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Thursday, 05 May 16 - Tux Machines is a community-driven public service/news site which has been around for over a decade and primarily focuses on GNU/LinuxSubscribe now Syndicate content

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Novell CTO defends 'unstable' Xen claims

Filed under
SUSE

Novell chief technology officer (CTO) Markus Rex has hit back at criticism the company included an "unstable" Xen virtualisation environment in its new Linux server, pointing to support from hardware partners.

KDE-Edu Birds of a Feather Session at aKademy 2006

Filed under
KDE

This year in Dublin will host the annual meeting of the KDE community, and it will be a great occasion for developers to meet, code, hold bug-fixing sessions, discussions and much more.

Sabayon Linux RC2: First Look

Filed under
Linux

The distro formally known as RR4 is soon to be released, and we have taken a hard first look at what's being offered. Based on Gentoo, Sabayon already has a solid base. Add superb Live DVD functionality and a complete installer, this is one distro worth watching.

Ubuntu update fixes Dapper bugs

Filed under
Ubuntu

The Ubuntu team today released Ubuntu 6.06.1 LTS, the first maintenance release of Dapper Drake. This release includes over 300 updates that have been applied to the OS since its original release on June 1.

Why i love Drupal so much

Filed under
Drupal

I'm still very new to Drupal and at the start of the rocky learning curve i had to confess to questioning my journey with this CMS.

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Freespire 1.0: first impressions

Filed under
Reviews

Freespire 1.0, the community edition of the Linspire distro, was released to the world a few days ago. Sporting out-the-box support for various codecs and features not normally included in free-to-download Linux distros, it could have a big impact in the Linux world. But how does it stack up?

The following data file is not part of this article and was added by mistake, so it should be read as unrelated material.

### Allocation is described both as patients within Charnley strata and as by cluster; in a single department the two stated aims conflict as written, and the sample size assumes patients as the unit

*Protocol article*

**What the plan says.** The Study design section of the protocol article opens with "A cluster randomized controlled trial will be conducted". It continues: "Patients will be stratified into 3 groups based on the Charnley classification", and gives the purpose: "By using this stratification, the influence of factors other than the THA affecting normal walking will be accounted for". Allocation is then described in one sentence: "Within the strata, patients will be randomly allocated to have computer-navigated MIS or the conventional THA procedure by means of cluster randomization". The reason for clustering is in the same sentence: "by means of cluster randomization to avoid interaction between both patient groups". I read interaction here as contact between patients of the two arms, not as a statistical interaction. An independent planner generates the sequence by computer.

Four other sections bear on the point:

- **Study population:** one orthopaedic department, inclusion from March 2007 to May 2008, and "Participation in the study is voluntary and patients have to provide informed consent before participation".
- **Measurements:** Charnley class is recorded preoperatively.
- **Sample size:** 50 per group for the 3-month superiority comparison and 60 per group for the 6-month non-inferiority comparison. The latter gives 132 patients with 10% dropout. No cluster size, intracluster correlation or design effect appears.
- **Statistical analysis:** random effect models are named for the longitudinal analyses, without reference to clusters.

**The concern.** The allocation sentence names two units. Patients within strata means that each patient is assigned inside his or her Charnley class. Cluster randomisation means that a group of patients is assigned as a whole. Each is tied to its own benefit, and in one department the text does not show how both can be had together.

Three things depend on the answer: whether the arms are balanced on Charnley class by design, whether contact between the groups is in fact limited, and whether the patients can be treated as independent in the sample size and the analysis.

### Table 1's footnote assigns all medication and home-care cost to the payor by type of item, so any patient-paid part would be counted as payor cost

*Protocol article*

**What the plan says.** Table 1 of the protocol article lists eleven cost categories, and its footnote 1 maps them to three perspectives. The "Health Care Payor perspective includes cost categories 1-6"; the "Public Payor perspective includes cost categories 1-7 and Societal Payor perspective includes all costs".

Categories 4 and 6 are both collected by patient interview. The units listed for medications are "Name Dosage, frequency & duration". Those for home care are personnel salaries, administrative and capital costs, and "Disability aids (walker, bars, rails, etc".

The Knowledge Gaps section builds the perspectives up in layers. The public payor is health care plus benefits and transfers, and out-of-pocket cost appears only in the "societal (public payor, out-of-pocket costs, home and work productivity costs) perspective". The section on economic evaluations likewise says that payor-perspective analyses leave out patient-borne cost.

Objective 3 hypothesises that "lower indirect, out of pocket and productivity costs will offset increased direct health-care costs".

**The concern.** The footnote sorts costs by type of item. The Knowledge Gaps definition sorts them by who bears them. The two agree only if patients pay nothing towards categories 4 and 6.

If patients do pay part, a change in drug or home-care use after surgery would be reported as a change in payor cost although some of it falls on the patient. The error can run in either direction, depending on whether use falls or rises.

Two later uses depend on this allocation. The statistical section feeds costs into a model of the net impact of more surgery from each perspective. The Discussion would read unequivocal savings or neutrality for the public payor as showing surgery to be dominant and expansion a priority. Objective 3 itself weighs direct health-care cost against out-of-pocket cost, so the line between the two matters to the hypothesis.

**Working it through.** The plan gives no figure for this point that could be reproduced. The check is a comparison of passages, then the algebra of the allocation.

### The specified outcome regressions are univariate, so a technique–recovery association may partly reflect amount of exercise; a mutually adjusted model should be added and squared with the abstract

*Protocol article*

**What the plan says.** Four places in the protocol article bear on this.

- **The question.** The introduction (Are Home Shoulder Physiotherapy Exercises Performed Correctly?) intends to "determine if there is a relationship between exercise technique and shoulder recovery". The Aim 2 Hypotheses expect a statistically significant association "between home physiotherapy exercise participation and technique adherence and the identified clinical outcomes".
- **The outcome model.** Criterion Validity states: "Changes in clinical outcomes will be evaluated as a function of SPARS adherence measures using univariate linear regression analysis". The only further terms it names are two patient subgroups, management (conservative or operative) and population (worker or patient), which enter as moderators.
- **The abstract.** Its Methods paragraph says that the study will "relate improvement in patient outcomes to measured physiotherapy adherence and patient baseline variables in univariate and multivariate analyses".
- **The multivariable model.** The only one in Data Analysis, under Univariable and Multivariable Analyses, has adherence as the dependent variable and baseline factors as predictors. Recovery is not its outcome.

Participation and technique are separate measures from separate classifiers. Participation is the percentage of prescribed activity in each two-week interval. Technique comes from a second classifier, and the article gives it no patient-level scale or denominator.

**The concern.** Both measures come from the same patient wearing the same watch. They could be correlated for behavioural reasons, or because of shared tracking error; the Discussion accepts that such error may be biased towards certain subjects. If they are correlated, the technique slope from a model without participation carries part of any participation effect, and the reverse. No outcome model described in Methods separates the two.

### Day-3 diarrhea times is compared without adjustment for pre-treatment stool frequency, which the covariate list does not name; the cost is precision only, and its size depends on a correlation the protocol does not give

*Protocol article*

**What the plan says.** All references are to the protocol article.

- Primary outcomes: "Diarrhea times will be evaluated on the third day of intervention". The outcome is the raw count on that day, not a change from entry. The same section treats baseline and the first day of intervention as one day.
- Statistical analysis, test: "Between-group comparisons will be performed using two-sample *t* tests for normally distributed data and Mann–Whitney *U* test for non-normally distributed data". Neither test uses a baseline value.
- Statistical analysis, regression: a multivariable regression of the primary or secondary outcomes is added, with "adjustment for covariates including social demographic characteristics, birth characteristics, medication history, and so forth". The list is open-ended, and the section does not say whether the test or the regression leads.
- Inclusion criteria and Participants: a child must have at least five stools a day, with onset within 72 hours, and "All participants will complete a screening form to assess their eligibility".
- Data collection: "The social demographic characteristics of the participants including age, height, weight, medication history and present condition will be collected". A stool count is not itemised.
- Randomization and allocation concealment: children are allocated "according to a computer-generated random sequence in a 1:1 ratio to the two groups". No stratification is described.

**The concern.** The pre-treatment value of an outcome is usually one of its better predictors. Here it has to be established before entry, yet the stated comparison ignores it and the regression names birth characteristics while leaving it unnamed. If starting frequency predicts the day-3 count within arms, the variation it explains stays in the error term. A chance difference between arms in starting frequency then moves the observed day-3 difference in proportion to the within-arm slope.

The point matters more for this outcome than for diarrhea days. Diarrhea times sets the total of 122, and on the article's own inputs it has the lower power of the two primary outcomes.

Also: Freespire's Early Delivery

Linux OS "just as bloated as Windows"

Filed under
Linux

A WEB SITE has launched into an attack on the 15 year old Linux in a tirade which puts the attack on James I in the shade.

Bringing a Linux box to Work - Part 2

Filed under
PCLOS

Part 2 in the series of articles that details my experiences in using a Linux box in a Microsoft enviroment. Day 1:

On Monday morning, I packed up my spare PC with a freshly installed copy of PCLinuxOS MiniMe 0.93, put it in the car, and took it to work with me.

Novell Renames Community Linux Distribution 'openSUSE'

Filed under
SUSE

Novell today announced simplified branding to make it even easier for customers to identify the right Linux* product for their needs. SUSE® Linux, Novell's award- winning community Linux distribution, will now be known as "openSUSE(TM)," echoing the name of the Novell-sponsored open source Linux project, openSUSE.org. Novell's enterprise Linux products will continue to be designated "SUSE Linux Enterprise."

Call for nominations for the 2006 FSF Award for the Advancement of Free Software

Filed under
OSS

The Free Software Foundation (FSF) and the GNU Project announce the request for nominations for the 2006 Award for the Advancement of Free Software. This annual award is presented to a person who has made a great contribution to the progress and development of free software, through activities that accord with the spirit of software freedom (as defined in the Free Software Definition).

Book review: The Linux® Kernel Primer: A Top-Down Approach for x86 and PowerPC Architectures

Filed under
Reviews